Steps to Address Your Questions
In any situation, your child’s classroom teacher is the first point of contact, followed by the school’s principal, the school superintendent and your trustee.
Step 1 – Classroom Teacher
The first place to go about any classroom-related question or concern is your classroom teacher. They can help you with: any questions about the classroom, classroom rules and consequences, homework and assignments, etc.
Step 2 – Principal
If you would like more information or if you have questions that are beyond the classroom, talk to your principal. They can help you with: student registration, schedules, suspensions, report card concerns, code of conduct, safety and security, budget and fundraising, and the School Council.
Step 3 – Superintendents
Superintendents are responsible for a network of schools. They support school staff and can be contacted if you have questions that have not been answered by your school or help with: alternate attendance request or suspension appeals.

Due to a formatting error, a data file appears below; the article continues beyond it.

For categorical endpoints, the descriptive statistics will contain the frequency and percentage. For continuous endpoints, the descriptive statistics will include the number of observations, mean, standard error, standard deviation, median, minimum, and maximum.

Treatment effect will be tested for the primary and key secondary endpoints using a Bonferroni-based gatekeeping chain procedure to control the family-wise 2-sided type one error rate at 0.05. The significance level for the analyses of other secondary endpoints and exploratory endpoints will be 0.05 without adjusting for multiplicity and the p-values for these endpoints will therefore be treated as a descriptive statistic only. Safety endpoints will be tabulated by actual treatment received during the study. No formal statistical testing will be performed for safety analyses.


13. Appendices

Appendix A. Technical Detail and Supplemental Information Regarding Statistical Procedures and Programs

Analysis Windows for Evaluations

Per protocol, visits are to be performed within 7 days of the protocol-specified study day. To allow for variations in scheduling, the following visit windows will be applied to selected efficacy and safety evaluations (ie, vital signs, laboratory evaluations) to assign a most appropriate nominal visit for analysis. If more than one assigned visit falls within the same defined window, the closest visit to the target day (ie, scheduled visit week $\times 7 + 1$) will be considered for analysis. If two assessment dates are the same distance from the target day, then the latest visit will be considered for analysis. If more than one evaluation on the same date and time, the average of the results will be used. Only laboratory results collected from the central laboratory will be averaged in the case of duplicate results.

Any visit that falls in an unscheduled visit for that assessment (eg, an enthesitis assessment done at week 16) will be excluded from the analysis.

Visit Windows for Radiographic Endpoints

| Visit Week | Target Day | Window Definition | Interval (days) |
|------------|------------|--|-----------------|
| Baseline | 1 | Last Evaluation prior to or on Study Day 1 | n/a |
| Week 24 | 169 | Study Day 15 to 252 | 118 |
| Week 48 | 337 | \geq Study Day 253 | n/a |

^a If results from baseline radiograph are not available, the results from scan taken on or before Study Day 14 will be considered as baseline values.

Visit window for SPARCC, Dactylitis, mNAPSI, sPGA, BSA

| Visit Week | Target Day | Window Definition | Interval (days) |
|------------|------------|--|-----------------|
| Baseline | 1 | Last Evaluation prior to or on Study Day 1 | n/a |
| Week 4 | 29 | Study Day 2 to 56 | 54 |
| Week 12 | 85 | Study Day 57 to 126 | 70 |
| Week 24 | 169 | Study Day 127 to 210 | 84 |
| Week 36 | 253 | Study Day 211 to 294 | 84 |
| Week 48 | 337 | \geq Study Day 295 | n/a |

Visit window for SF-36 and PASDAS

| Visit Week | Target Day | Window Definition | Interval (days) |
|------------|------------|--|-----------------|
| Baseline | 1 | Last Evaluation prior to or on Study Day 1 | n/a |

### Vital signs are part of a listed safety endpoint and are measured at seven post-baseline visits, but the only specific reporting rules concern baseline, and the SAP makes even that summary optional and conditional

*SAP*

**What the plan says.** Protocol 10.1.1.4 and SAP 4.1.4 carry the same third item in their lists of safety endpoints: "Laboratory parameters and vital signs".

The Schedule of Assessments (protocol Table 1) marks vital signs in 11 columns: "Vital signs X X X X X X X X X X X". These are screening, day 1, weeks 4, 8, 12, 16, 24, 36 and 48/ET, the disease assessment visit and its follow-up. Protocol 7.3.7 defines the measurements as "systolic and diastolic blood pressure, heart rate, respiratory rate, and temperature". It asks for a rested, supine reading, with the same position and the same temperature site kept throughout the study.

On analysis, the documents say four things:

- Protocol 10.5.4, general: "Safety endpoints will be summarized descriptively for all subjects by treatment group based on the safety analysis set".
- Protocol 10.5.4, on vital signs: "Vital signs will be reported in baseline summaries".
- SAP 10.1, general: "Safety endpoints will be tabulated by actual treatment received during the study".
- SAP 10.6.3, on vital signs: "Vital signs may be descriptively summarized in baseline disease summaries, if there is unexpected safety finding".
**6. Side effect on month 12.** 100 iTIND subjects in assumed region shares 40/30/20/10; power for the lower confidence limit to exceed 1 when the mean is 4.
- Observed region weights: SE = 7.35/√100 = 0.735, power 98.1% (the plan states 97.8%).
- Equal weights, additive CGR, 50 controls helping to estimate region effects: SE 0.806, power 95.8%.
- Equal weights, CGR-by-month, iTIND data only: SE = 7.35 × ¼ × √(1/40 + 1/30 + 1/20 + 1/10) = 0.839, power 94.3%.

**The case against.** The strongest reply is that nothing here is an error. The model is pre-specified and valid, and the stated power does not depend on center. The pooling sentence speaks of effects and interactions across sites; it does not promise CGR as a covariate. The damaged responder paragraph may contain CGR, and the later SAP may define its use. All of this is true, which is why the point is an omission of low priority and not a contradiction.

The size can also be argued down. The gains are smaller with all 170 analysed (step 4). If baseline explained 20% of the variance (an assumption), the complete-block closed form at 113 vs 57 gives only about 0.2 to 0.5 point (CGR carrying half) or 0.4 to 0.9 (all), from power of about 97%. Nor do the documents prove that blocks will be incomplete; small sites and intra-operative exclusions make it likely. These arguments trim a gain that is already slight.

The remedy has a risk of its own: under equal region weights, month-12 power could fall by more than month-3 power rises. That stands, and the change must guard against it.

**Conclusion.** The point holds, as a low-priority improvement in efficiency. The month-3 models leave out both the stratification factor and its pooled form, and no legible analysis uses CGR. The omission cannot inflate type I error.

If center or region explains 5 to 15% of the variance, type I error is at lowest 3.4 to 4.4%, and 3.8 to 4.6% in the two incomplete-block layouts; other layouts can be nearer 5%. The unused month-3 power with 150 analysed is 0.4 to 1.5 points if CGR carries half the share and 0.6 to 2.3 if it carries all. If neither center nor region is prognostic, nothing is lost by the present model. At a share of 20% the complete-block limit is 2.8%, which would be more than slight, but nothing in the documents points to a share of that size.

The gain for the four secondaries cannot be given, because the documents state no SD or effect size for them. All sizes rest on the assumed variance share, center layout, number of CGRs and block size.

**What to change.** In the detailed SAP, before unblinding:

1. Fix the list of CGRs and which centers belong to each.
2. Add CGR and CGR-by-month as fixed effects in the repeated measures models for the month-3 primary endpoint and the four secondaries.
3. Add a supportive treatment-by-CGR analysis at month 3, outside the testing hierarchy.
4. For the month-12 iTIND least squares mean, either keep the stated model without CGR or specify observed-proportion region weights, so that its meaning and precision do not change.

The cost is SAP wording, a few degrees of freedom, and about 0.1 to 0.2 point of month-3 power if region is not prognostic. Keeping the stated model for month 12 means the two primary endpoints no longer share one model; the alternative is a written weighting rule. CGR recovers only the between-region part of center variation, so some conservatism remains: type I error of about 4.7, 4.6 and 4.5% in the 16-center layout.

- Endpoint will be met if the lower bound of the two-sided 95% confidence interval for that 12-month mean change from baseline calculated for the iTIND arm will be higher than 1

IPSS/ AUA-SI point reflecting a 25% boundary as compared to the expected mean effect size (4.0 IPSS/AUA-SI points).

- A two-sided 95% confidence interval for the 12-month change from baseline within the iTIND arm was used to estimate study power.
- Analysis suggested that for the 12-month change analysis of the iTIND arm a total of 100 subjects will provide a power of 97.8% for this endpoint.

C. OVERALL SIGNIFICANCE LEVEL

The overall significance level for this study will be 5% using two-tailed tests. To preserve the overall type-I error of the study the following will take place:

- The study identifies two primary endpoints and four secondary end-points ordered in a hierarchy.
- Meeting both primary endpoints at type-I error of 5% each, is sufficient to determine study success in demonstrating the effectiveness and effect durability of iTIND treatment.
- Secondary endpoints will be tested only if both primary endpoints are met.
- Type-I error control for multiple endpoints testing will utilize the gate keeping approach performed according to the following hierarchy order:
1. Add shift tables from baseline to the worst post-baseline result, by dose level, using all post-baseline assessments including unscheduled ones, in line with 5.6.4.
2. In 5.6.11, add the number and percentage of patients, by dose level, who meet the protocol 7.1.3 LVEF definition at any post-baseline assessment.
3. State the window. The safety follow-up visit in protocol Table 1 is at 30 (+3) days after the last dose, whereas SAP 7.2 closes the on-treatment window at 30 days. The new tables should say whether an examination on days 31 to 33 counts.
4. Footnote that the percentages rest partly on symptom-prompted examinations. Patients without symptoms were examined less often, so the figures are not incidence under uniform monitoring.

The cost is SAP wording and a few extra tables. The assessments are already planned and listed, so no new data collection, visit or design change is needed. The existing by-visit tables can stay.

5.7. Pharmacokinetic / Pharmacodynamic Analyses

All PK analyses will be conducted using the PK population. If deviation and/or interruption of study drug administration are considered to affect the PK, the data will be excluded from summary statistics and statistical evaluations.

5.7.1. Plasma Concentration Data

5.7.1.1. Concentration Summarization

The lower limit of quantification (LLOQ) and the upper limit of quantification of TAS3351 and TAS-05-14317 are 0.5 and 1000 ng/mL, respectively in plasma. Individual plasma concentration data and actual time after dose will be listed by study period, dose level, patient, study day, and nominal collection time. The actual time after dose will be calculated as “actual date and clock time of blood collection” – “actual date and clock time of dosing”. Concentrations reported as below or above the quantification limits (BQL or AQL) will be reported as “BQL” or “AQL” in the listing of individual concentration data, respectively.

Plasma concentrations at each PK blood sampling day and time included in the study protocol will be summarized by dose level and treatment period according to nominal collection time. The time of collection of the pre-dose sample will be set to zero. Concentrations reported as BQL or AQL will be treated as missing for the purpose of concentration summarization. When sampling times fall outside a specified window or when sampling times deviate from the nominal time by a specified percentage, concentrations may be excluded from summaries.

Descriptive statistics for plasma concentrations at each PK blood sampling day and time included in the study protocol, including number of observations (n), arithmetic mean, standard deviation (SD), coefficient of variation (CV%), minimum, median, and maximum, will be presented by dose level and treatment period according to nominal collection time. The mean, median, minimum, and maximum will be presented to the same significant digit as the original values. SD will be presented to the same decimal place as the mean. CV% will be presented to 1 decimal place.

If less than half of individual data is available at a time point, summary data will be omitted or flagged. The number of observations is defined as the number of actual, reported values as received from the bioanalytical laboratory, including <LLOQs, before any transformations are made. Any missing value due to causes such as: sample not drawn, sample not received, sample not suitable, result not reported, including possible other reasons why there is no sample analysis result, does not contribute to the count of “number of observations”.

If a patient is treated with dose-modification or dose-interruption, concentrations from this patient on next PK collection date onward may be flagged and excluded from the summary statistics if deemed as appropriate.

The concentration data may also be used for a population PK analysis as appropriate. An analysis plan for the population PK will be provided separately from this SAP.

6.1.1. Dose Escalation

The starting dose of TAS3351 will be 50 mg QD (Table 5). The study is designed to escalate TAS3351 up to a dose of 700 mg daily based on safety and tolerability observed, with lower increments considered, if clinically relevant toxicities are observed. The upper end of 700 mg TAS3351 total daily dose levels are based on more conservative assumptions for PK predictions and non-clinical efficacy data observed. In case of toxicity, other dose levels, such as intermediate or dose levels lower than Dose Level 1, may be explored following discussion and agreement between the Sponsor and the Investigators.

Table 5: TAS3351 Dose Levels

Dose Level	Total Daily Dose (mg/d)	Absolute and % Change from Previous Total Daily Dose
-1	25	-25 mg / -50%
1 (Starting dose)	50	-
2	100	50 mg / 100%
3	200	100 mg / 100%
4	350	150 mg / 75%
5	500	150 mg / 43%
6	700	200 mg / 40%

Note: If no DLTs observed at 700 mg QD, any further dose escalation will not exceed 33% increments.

Step 4 – Trustee
Trustees are your elected community officials. They are available to help you with the following areas of TDSB: concerns about your community, ideas and suggestions for the board, items on board agendas, board policies under review, board budget, collective bargaining.
Don’t Skip Steps!
If you try to skip any of these steps, it may delay the process in having your questions or concerns addressed.
Send an Email
As any parent/caregiver knows trying to have an adult conversation with kids around is hard. Now imagine having 20+ kids around. It is extremely challenging for teachers and staff to supervise students at the same time as trying to address a parent/caregiver’s questions or concerns, especially during the busy drop-off and pick-up periods. If you want to have a discussion with your child’s teacher or staff, please consider sending them an email them. This will give your child’s teacher or staff member the opportunity to reply back to you when they have a free moment with an answer and/or to set-up a specific time to speak. Putting your questions and concerns in writing is also a helpful and easy way to track, share and escalate them if required.